By HOWARD FINE
In just three months, crews will be putting up those familiar concrete barriers on the southbound San Diego (405) Freeway and begin building an eight-mile carpool lane through the traffic-clogged Sepulveda Pass.
The two-year, $18 million project is the first step in a 10-year plan to close a 19-mile carpool-lane gap along the 405 from the Ventura (101) Freeway to the Century (105) Freeway, just south of Los Angeles International Airport.
Much of the project remains in the preliminary stages. But if it should go ahead, the total cost could hit $300 million.
Few would argue that the 405 is one of the most congested freeways in the L.A. Basin. But questions remain about whether the expensive carpool lanes can actually unclog the daily jams.
"This project is desperately needed," said L.A. City Councilwoman Ruth Galanter, whose district includes much of the freeway south of Santa Monica Boulevard. "On the south end, you've got all the people going to the airport. But long before you ever approach the airport, you have huge sets of workplaces on the Westside that people use the freeway to get to."
Critics, however, cite studies showing that the overall percentage of Southern Californians riding in carpools has remained constant at about 15 percent over the past decade, despite the addition of hundreds of miles of carpool lanes.
"The fact that they are planning to add an additional lane to the 405 is very good news because more capacity is so desperately needed," said Assemblyman Tom McClintock, R-Granada Hills, a fierce opponent of carpool lanes. "The bad news is that this new lane will be closed to 93 percent of the cars, who will see little or no relief from the congestion they face every day."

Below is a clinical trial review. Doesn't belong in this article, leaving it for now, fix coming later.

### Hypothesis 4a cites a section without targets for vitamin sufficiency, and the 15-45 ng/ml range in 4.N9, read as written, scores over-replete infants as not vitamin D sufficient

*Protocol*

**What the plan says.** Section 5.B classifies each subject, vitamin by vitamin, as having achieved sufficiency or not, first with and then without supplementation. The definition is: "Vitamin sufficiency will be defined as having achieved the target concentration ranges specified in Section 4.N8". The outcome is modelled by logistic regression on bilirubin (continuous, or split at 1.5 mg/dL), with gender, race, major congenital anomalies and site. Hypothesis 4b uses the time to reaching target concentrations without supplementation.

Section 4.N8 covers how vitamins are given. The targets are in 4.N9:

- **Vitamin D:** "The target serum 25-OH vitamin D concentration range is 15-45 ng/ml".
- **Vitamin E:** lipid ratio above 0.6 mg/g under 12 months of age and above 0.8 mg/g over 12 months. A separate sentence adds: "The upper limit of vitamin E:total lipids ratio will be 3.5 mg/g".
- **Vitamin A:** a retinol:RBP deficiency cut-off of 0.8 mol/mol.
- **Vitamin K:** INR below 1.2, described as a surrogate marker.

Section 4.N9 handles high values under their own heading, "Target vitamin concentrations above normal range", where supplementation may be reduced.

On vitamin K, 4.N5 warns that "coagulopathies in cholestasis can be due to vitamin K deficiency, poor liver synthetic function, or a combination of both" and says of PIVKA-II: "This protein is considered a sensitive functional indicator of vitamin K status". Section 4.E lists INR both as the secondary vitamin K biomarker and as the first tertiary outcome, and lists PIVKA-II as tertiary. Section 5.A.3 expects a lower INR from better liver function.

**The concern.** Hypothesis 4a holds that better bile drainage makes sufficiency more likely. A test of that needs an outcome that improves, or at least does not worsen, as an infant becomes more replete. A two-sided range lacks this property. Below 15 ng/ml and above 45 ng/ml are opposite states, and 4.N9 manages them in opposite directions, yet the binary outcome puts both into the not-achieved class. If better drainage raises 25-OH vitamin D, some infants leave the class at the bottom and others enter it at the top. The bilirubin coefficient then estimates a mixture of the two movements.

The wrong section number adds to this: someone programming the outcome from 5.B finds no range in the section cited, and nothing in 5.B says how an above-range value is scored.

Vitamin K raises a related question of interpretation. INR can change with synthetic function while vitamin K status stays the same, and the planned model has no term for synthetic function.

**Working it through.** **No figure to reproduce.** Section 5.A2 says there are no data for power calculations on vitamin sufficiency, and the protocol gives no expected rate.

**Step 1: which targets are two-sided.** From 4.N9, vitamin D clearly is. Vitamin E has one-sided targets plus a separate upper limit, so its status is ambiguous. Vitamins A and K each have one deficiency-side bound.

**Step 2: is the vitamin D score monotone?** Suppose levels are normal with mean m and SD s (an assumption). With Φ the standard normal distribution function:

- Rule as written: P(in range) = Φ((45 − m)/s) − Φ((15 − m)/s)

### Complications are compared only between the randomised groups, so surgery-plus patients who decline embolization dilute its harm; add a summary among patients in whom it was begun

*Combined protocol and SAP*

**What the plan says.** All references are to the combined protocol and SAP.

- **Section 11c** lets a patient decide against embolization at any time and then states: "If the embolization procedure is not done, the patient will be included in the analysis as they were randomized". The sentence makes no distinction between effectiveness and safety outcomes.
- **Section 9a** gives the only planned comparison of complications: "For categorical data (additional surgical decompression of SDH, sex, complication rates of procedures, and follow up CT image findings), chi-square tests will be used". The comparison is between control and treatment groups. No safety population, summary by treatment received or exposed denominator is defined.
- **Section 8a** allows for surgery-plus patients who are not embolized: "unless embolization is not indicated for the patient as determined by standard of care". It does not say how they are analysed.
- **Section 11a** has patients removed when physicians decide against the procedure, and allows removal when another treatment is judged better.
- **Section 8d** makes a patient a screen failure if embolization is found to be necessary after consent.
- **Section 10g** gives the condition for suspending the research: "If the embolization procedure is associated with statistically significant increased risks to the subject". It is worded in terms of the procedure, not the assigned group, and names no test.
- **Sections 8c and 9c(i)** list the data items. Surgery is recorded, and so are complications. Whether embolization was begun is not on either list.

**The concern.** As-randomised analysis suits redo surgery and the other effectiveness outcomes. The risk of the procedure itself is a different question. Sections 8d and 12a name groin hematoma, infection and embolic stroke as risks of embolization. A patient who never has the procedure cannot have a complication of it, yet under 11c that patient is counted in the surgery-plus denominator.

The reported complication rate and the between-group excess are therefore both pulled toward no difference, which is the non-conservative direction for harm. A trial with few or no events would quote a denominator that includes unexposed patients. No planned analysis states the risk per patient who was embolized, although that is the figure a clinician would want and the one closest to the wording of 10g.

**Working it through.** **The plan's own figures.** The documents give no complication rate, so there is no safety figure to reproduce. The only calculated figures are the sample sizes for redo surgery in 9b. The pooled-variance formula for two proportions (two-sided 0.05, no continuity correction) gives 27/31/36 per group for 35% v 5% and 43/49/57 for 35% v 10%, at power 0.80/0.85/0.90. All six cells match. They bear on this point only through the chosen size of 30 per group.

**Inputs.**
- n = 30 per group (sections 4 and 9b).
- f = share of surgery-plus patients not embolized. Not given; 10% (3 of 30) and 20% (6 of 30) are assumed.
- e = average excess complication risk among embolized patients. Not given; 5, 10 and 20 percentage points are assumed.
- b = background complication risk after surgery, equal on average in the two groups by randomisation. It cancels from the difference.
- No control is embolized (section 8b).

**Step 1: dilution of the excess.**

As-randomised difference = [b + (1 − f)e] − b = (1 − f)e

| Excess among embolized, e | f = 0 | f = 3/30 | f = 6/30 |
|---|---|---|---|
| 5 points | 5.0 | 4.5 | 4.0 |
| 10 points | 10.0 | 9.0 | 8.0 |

McClintock is pushing legislation to ban construction of new carpool lanes and turn existing ones into general-use lanes. His legislation has been killed this year but could re-emerge in 2000.
McClintock and other opponents point to the experience of New Jersey, which recently moved to open carpool lanes to all traffic.
"The gridlock that had plagued the areas disappeared overnight," he said. "The one nice thing about the plans for all this construction is that the concrete will not go away. At a later date, with a little common sense and sandblasting, these carpool lanes can be turned into mixed-flow lanes."
Caltrans officials disagree.
"Our view is that carpool lanes can move two to three times the number of people as a general mixed-flow lane," said John Robin Witt, a spokesman for the agency. "It is one of the ways that we make our freeways and highways more efficient so that we can accommodate the tremendous growth that is taking place."
In any case, it will be a long wait for drivers eager for the day when they can travel in a continuous carpool lane from the San Fernando Valley to Orange County. State transportation officials say it will take at least 10 years to finish the job, which will start this August.